James Hope Moulton, a Wesleyan minister and Methodist missionary in India, focused on the parallels between the Old Testament and the Avestan stories about how sin, death, and misery entered the world (1913, pp. 148-50). Citing Yasna 32.8 and the Pahlavi translation of Yasna 9.1 (from Bartholomae, AirWb., cols. 1866-67), he concluded that Yima, deceived by the daēuuas, who deprive man of good life and immortality, had made his subjects immortal by giving them forbidden food to eat. He pointed out the similarities in the two stories: the spirit of evil was materialized as a serpent and the consequence of the Fall was the loss of the divine Glory; but also the differences: Yima, a man, gave forbidden food (meat) to his subjects, while Eve, a woman, gave a fruit to her husband; Yima was of the fifth, not the first, generation of the world, making him the contemorary of Mahalalel (Genesis 5:12); and his brother killed him like Cain killed Abel (Moulton, pp. 307-8). Moreover, the story of the vara was similar to that of Noah’s ark as well as to the description of the New Jerusalem. Since the Old Testament and its Babylonian parallel stories were older than the Iranian ones, the Iranian ones must have been borrowed, implying that Yima contained elements from Adam, Eve, Abel, Mahalalel, and Noah (p. 308). Moulton also dismissed the Vidēvdād as a late work and assigned it to the Magi, whose practices differed from those of the Prophet (pp. 183, 225).

Albert J. Carnoy pointed out that Yima’s solar epithets would be incomprehensible if Yima were simply the first man and, instead, suggested that the Yima legend must originally have been that of the setting sun, the perfect image of human life (1917, pp. 313-14).

Johannes Hertel, in his 1924 study, reviewed the Yima myth in Vidēvdād 2, comparing Indic Flood myths and myths about the expansion of the earth (pp. 23-33). He concluded that the vara (Indic vala) must be the vault of heaven (see Keith’s critique, 1925, pp. 621-23). To him, the two stories of Yima’s golden age and the destructive winter were incompatible. He thought the author could only have been one of the Magi, whom Zarathustra fought, and that the extant story was the result of manipulation of the older myth to make it fit the new religion and make it dogmatically harmless (Hertel, pp. 15-17).

Hermann Güntert, too, who discussed in depth the relationship between Yama/Yima and other Indo-European first men, notably Old Norse Ymir (see above on Yima first man), in a chapter on the Aryan legends of the god-man (1923, Part II, II) was convinced that the name of Gaiia Marətan was the result of artificial speculation (p. 346) and, approving of Windischmann’s theory, himself speculated that it was Zarathustra himself who wanted to incorporate Yima into the system, but under the name of Gaiia Marətan, which led to Yima’s ouster from the popular traditions (p. 365). He also followed Windischmann in his reconstruction of a Narcissus-like myth, in which Gayōmard fell in love with his “double, alter ego” his fravaṧi, by which pederasty and sin entered the world (pp. 361-62).

Karl F. Geldner had studied Vidēvdād 2 in detail in 1881, pointing out the Mesopotamian connections (p. 181). In a much later publication (1926), he described the vara as preserving a micro-model of Yima’s golden age for the continuation of the Aryan race (p. 30, n. 178).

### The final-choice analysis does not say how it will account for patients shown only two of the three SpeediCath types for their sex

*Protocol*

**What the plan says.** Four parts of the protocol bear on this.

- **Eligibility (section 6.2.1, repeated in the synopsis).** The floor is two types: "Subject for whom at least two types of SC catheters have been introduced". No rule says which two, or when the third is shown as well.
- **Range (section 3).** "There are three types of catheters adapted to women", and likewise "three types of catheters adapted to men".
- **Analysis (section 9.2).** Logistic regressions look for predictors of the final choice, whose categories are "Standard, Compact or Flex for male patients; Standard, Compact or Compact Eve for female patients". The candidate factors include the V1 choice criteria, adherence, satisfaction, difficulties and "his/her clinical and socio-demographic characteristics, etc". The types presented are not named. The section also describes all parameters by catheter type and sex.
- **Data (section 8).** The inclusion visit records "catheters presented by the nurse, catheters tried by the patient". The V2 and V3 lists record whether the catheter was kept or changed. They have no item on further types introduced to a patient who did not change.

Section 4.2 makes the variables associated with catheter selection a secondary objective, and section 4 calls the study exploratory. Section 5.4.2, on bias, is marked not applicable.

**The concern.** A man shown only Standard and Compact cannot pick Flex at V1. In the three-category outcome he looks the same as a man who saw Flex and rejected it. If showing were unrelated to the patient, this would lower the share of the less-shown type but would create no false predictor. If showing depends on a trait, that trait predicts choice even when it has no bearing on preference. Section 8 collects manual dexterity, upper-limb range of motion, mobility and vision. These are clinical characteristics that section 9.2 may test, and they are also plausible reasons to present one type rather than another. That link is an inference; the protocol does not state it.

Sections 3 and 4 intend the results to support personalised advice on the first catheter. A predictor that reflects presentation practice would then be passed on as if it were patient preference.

Arthur Christensen began his studies of Iranian “first men” in 1916 with Manu/Manu(š)čihr. The principal conclusion to be drawn from this study, however, is that the evidence for Christensen’s conclusion that Manuš.ciθra/Manuščihr replaced *Manuš = the Indic Manuṣ/Manu, first man and first sacrificer (p. 68), is slim at best. His assumption that Manuš.ciθra meant “son of Manuš” is doubtful, in view of the parallel gaociθra applied to the moon and meaning “which contains the appearance and/or seed of the bull.” Vague connections with Yima include Manu’s role in the Indic Flood story and the couple Manuščihr’s twin sister Manušag (see above on Yima first man). In the volume devoted to Yima (1934), Christensen relied on Yašt 9.10 to assume that Yima’s reign originally occupied the entire first millennium of the world of the living, which would include the Vidēvdād count of 900 years plus the one century in exile (Christensen, 1918-34, II, pp. 35-36; cf. Darmesteter, 1893, II, p. 18). On this assumption, the Avestan Haošiiaŋha (Hōšang) and Taxma Urupi (Tahmōraf), as well as the Pahlavi Gayōmard, would have been added to the myth from local traditions, which resulted in the new counts of the reign Jam. He proposed explanations of the various myths of the Yima myth complex in the light of comparative mythology, anthropology, and folklore, among them those of first men; the myths of Jam and Jamī and Mašī and Mašyānī; Yima’s immortality; lands of bliss reserved for heroes (Elysium, Valhalla; 1918-34, II, pp. 36-42); and of the vara as land of bliss and Yima, son of the sun and first man, as its first ruler (ibid., pp. 42-45). In Iran, the myth developed in two mutually exclusive directions; on the one hand (original myth), Yima as first man and ruler on earth, and, on the other hand (popular and priestly development), Yima as ruler of the non-terrestrial land of bliss. Subsequently, however, the first took on the characteristics of the second (ibid., pp. 45-46). Christensen cited Windischmann’s observation that Yima’s gift of meat to mankind corresponds to Noah’s sacrifice by which mankind was allowed to eat meat and pointed out that the loss of immortality due to mankind’s sins corresponds to Adam’s loss of paradise (Christensen, 1918-34, II, pp. 49-50). Following others (e.g., Darmesteter, 1893, p. 20), Christensen also considered the question of a connection between the myth of the vara and the winter of Malkūs and that of the Flood, adding the evidence of other Mesopotamian Flood stories, but also pointed out the differences and further compared the Old Norse apocalyptic narratives of a devastating winter (1918-34, II, pp. 58-61). Christensen summed up the development of the myth, beginning with the idea of an Elysium, in which the first man, having become a god, lives with other immortal heroes and gods. This myth was influenced by that of the subterraneous land of the dead and the apocalyptic winter and was moved to the eschatology. Finally, the legend was influenced by the Semitic Flood traditions, widespread in the Near East (ibid., pp. 61-62).